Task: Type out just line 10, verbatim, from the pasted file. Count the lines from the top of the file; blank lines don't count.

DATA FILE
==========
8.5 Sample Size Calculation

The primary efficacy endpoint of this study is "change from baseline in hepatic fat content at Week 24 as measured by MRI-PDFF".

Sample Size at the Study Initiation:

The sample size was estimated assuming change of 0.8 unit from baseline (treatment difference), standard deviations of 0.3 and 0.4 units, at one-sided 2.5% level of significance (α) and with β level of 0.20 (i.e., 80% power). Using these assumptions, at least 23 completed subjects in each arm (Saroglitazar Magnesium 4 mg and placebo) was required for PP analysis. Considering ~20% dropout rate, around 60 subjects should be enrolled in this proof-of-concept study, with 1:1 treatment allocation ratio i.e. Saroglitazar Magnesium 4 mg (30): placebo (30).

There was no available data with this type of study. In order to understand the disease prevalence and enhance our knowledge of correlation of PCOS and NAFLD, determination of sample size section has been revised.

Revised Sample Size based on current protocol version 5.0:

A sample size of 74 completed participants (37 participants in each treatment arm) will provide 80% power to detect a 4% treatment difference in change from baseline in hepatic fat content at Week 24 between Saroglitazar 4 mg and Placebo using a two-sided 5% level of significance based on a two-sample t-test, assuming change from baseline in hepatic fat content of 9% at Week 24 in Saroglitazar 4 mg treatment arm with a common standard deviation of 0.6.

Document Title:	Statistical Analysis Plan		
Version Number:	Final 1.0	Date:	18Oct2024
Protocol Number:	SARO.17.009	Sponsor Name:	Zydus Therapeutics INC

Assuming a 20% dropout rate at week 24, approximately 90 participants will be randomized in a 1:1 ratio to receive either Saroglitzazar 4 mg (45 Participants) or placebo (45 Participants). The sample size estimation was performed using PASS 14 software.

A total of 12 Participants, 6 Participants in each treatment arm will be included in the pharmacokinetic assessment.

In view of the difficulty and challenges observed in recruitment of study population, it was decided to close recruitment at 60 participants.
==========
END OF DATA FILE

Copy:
Protocol Number:	SARO.17.009	Sponsor Name:	Zydus Therapeutics INC